HomeResourcesPart 2 During Peak: Avoid falling at the first hurdle and not reaching the inbox with these deliverability best practices, along with how to manage the perfect segmentation mix

Part 2 During Peak: Avoid falling at the first hurdle and not reaching the inbox with these deliverability best practices, along with how to manage the perfect segmentation mix

30th October 2020 - 5 mins


By Tim Roe

, Compliance and Deliverability Director

Having your Black Friday campaign planned is one part. Ensuring it runs smoothly is another and deliverability is a key factor in that.

The rules of good deliverability don’t suddenly change over Black Friday, however the actions of many marketers do. Many resort to volume over quality, along with mass frequency to ensure their messages reach as many customers as possible.
However, this can come at a price and not always have the desired impact a marketer will want. According to the DMA the average inbox placement rate in the UK is 88% – meaning that 1 in 8 emails effectively fail to deliver. What is the cost of 1 in 8 of your customers not receiving your peak period emails?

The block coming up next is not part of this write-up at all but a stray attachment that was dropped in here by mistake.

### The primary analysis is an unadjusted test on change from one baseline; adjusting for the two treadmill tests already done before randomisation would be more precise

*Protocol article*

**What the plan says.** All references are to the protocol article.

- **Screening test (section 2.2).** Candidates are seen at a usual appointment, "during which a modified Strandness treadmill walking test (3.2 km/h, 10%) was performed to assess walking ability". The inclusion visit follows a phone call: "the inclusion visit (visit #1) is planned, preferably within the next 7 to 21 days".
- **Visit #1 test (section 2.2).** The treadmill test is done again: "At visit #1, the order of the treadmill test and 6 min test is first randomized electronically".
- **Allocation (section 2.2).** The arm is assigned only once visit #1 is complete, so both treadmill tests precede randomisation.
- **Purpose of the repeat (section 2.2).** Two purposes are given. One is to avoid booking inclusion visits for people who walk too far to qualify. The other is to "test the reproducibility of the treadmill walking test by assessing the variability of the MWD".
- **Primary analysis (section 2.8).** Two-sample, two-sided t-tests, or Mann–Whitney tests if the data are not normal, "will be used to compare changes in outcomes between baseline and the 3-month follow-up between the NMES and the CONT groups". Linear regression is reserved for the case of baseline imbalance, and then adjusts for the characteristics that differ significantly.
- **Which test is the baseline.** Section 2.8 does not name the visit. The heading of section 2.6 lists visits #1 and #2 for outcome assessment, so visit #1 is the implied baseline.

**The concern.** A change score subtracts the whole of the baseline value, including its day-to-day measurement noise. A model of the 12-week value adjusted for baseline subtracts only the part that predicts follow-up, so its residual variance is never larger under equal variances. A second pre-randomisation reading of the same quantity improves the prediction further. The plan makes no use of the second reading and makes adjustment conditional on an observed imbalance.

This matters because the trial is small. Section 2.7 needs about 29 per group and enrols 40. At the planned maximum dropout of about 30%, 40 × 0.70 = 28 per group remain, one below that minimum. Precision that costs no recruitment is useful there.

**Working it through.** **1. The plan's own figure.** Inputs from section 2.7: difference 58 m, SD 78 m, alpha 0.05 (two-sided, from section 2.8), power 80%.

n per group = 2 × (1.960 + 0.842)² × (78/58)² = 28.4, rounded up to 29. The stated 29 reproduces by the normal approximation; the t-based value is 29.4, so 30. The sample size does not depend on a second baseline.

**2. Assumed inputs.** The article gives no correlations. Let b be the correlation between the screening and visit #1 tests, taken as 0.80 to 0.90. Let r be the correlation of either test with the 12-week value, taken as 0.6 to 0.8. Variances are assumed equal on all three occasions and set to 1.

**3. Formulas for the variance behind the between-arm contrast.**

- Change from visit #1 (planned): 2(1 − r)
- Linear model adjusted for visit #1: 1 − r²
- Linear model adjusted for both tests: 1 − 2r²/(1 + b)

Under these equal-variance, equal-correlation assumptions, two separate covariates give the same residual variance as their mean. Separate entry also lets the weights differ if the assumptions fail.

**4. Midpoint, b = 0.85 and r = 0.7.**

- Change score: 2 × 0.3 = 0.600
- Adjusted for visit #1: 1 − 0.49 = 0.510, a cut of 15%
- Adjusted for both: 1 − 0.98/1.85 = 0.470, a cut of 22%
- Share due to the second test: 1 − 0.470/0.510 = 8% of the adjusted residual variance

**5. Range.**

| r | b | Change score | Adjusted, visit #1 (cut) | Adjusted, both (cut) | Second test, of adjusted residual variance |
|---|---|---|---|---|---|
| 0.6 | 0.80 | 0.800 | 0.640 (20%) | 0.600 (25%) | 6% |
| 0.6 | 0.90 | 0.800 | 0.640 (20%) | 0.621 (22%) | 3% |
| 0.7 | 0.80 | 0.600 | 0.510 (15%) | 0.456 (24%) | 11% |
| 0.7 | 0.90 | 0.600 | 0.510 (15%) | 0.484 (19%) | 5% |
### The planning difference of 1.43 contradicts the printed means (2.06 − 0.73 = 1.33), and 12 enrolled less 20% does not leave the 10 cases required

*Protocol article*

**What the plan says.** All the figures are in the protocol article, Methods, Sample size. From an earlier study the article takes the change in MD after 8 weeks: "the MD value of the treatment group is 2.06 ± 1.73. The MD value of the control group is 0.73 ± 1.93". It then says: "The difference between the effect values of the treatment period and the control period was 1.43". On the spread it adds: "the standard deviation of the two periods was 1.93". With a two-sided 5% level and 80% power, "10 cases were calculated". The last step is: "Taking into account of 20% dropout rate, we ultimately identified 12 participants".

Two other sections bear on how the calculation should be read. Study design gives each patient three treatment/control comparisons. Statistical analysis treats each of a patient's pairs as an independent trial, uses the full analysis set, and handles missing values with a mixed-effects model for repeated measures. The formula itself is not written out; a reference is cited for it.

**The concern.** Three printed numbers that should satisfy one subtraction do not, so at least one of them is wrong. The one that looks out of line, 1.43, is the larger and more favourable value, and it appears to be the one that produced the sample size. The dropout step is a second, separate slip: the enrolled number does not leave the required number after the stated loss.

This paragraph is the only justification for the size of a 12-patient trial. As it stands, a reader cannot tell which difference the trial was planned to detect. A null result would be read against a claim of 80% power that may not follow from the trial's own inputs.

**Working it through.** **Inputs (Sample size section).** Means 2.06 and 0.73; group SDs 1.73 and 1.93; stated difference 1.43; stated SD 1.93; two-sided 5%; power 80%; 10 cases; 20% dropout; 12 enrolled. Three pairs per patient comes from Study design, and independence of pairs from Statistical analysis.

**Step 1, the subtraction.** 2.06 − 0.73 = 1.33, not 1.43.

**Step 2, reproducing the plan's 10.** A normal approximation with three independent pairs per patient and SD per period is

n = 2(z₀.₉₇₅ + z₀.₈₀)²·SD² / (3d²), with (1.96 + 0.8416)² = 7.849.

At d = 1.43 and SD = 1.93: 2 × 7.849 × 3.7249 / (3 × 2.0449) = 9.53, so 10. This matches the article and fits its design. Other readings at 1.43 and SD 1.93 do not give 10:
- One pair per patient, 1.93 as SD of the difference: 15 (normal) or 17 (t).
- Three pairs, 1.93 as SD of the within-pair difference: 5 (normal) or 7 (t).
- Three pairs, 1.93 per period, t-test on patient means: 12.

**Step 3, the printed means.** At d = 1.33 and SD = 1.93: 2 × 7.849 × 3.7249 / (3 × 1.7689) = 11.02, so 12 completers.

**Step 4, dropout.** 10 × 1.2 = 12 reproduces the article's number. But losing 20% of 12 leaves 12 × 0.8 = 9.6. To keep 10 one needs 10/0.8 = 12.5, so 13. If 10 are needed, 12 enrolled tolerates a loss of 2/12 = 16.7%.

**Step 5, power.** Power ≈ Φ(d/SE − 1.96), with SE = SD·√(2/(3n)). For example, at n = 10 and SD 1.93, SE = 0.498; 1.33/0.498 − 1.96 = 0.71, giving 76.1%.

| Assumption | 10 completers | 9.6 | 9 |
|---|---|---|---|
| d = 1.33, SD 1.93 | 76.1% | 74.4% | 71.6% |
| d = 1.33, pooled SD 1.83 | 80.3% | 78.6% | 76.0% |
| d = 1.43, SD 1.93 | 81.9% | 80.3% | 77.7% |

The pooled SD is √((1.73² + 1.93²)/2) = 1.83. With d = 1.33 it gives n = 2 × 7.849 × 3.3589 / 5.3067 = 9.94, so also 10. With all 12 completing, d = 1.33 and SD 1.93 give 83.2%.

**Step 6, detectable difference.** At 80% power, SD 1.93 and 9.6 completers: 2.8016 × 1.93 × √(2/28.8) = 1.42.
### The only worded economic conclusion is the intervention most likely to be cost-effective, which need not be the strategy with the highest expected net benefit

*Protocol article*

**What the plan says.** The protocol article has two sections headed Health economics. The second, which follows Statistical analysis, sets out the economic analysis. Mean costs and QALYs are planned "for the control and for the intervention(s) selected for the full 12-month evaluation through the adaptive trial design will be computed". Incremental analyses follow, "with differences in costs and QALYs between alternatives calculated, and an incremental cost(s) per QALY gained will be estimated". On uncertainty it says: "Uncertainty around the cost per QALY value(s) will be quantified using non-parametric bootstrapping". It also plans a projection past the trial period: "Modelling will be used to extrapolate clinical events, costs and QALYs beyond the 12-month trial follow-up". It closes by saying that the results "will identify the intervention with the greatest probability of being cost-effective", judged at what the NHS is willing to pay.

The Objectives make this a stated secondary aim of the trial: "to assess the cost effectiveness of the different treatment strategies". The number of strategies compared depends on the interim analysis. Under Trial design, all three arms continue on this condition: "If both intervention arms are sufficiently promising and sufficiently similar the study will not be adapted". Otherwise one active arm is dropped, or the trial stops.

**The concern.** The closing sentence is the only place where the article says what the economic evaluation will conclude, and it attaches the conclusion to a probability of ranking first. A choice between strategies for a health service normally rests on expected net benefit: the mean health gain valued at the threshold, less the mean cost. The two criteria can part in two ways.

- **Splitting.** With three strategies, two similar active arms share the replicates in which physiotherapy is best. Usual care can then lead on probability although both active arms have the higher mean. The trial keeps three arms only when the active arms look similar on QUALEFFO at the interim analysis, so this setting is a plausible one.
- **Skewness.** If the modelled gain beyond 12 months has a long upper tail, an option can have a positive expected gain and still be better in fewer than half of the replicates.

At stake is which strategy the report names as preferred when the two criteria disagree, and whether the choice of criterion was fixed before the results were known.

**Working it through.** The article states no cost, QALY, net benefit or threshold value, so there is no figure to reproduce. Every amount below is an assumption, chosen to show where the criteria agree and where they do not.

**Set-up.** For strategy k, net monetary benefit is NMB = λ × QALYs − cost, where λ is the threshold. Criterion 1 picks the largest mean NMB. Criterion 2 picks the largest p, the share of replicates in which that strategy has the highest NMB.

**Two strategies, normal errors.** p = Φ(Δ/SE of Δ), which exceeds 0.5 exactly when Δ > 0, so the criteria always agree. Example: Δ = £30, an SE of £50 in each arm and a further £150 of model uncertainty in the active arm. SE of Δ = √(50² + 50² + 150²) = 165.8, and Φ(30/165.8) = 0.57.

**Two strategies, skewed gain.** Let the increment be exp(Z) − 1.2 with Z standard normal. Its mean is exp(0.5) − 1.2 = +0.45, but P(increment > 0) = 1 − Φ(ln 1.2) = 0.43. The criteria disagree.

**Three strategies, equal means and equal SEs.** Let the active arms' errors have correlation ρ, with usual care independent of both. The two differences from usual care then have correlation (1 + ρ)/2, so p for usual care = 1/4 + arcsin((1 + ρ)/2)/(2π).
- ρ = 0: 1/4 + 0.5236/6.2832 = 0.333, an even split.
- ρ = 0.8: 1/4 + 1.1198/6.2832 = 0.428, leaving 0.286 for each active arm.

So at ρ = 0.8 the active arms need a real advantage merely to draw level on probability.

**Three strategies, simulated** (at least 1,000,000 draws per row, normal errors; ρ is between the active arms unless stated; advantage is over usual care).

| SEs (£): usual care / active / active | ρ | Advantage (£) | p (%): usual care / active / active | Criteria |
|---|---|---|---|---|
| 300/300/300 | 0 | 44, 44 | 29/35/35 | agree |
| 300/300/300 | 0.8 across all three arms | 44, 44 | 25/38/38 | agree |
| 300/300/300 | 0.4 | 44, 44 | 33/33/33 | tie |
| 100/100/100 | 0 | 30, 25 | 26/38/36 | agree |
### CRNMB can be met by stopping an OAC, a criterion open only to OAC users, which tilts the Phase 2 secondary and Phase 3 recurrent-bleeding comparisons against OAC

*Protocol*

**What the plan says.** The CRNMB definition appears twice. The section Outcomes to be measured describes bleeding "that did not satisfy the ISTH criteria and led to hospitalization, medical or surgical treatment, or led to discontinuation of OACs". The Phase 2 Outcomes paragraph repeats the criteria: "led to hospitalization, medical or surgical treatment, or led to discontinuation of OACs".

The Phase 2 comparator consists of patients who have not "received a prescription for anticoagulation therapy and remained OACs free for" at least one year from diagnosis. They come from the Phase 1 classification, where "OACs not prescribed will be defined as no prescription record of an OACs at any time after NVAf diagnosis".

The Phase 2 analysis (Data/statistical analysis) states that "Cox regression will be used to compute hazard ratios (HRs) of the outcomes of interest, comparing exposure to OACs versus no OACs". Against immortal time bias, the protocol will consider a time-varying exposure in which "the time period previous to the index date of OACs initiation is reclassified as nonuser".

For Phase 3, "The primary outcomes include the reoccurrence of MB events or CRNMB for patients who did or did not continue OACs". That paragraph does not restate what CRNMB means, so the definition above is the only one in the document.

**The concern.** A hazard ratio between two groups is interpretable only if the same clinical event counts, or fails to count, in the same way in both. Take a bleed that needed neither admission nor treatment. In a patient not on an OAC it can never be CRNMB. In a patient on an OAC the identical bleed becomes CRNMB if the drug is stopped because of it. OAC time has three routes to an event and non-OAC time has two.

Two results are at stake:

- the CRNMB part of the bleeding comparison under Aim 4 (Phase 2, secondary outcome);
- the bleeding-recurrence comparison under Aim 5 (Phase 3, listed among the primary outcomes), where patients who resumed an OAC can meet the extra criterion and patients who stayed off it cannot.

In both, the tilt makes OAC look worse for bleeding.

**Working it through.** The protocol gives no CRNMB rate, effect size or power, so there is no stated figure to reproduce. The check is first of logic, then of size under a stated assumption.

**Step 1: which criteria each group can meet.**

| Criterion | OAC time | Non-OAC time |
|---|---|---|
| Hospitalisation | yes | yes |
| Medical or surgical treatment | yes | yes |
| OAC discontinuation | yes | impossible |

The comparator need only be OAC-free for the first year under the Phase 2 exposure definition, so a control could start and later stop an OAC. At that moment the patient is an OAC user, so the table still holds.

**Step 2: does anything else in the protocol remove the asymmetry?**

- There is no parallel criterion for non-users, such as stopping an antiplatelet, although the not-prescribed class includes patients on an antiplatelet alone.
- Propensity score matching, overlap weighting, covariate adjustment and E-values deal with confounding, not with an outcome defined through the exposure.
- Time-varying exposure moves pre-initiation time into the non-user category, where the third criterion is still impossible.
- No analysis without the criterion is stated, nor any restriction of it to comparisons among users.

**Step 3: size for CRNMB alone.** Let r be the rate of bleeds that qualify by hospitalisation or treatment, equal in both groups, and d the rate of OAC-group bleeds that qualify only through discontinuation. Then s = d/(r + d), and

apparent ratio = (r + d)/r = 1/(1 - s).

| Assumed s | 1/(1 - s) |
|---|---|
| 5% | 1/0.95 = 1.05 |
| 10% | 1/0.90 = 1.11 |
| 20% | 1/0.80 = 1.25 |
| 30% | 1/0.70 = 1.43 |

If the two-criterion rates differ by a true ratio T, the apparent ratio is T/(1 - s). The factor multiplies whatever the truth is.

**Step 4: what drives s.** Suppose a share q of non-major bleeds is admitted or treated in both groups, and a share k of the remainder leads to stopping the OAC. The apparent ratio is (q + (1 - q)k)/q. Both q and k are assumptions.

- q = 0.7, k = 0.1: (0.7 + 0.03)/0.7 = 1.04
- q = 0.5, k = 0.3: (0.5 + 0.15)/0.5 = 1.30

About 90% of deliverability issues are self-inflicted by the brand sending the email either through poor sending practices or bad data. This not only has short-term implications hindering the potential volume of sales and revenue you will generate from your peak campaigns, but it also has longer-term implications.
Poor sending practices could increase the number of customers you lose through unsubscribes, or even worse complaints, and each customer lost reduces the future value of your database.
Brands that have good sending practices, effectively have a better reputation, which results in improved inbox placement, and ultimately better conversion rates. And a more engaged database, is a more long-term profitable one.
Email apps on mobile

The foundation of deliverability is reputation

During peak there is a strain on customers inboxes, therefore ISP’s want to make sure they only show customers the emails they will want to receive, which is determined by reputation.
There are two key things you can control, to avoid damaging your reputation:
Remove Inactive or disengaged contacts: Sending to these contacts is a signal to an ISP that your emails are not wanted, inevitability damaging the chances of the ones that are wanted getting through.
Manage inconsistent volume: A change in volume during peak can trigger a drop in reputation as the ISP doesn’t know whether these are genuine emails or whether it’s a spammer. Ensuring you have a clear schedule and segmentation plan that sends the right volume of emails, to the right segments, can help alleviate any issues that might occur when you suddenly ramp up activity.